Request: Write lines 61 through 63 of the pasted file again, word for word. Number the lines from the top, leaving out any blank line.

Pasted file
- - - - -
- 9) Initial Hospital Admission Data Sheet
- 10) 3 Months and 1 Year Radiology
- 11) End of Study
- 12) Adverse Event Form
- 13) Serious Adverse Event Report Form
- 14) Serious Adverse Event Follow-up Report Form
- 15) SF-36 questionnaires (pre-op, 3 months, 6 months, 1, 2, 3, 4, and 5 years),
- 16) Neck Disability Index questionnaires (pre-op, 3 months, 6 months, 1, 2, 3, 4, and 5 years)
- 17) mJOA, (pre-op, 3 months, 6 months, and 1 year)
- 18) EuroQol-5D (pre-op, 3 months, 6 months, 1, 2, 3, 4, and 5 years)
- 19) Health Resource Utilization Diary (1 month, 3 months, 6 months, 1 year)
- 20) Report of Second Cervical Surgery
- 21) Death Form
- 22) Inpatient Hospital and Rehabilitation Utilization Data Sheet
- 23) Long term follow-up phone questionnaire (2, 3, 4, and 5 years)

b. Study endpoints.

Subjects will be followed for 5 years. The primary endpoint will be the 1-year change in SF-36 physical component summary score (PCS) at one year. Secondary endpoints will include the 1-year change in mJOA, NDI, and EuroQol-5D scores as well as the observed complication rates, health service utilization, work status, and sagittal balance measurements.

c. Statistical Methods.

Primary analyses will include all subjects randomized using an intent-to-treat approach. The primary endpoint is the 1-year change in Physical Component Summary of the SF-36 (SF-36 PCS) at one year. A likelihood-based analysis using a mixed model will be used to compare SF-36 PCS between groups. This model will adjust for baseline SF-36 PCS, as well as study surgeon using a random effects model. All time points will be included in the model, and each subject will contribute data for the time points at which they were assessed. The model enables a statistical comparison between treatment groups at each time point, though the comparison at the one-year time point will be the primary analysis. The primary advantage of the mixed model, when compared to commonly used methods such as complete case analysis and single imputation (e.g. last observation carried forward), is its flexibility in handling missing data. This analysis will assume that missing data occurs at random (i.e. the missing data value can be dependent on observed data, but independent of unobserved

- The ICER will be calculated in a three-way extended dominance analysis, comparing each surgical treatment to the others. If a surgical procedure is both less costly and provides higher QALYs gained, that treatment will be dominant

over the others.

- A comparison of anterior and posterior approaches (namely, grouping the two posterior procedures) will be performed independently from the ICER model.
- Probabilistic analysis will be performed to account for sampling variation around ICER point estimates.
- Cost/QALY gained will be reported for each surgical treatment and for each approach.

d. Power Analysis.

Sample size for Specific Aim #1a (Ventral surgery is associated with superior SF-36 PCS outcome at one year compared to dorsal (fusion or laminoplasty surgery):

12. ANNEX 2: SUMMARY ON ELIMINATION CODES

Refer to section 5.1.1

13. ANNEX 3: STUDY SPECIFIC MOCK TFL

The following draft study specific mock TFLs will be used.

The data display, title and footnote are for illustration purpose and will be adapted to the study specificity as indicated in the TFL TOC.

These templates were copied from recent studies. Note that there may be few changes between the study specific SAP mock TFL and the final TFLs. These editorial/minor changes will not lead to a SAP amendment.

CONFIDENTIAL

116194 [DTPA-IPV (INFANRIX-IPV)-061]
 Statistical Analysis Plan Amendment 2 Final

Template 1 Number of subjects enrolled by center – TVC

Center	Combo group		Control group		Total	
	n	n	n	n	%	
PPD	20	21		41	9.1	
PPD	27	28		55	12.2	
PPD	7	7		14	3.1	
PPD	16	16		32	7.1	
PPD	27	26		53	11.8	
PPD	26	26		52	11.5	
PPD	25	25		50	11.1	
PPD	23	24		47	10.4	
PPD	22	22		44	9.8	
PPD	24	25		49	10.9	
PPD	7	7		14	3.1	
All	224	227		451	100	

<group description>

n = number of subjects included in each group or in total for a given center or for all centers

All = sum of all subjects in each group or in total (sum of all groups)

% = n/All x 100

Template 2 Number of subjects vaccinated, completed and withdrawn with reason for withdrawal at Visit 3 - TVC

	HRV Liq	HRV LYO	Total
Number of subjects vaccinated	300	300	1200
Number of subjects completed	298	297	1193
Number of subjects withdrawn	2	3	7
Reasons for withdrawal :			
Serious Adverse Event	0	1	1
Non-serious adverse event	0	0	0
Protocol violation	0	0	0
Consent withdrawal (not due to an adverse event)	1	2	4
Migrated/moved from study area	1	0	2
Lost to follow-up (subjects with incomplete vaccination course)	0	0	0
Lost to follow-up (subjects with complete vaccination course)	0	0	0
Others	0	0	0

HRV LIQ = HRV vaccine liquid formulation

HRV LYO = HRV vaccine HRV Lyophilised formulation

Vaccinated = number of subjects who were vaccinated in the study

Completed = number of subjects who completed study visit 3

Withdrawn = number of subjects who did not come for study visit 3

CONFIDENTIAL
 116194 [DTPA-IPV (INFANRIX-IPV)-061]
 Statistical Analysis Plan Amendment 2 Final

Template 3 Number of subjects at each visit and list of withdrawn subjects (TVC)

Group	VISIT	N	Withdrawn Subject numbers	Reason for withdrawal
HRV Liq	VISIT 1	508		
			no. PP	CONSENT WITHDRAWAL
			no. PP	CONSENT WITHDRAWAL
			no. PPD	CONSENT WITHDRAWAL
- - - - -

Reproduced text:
Serious Adverse Event	0	1	1
Non-serious adverse event	0	0	0
Protocol violation	0	0	0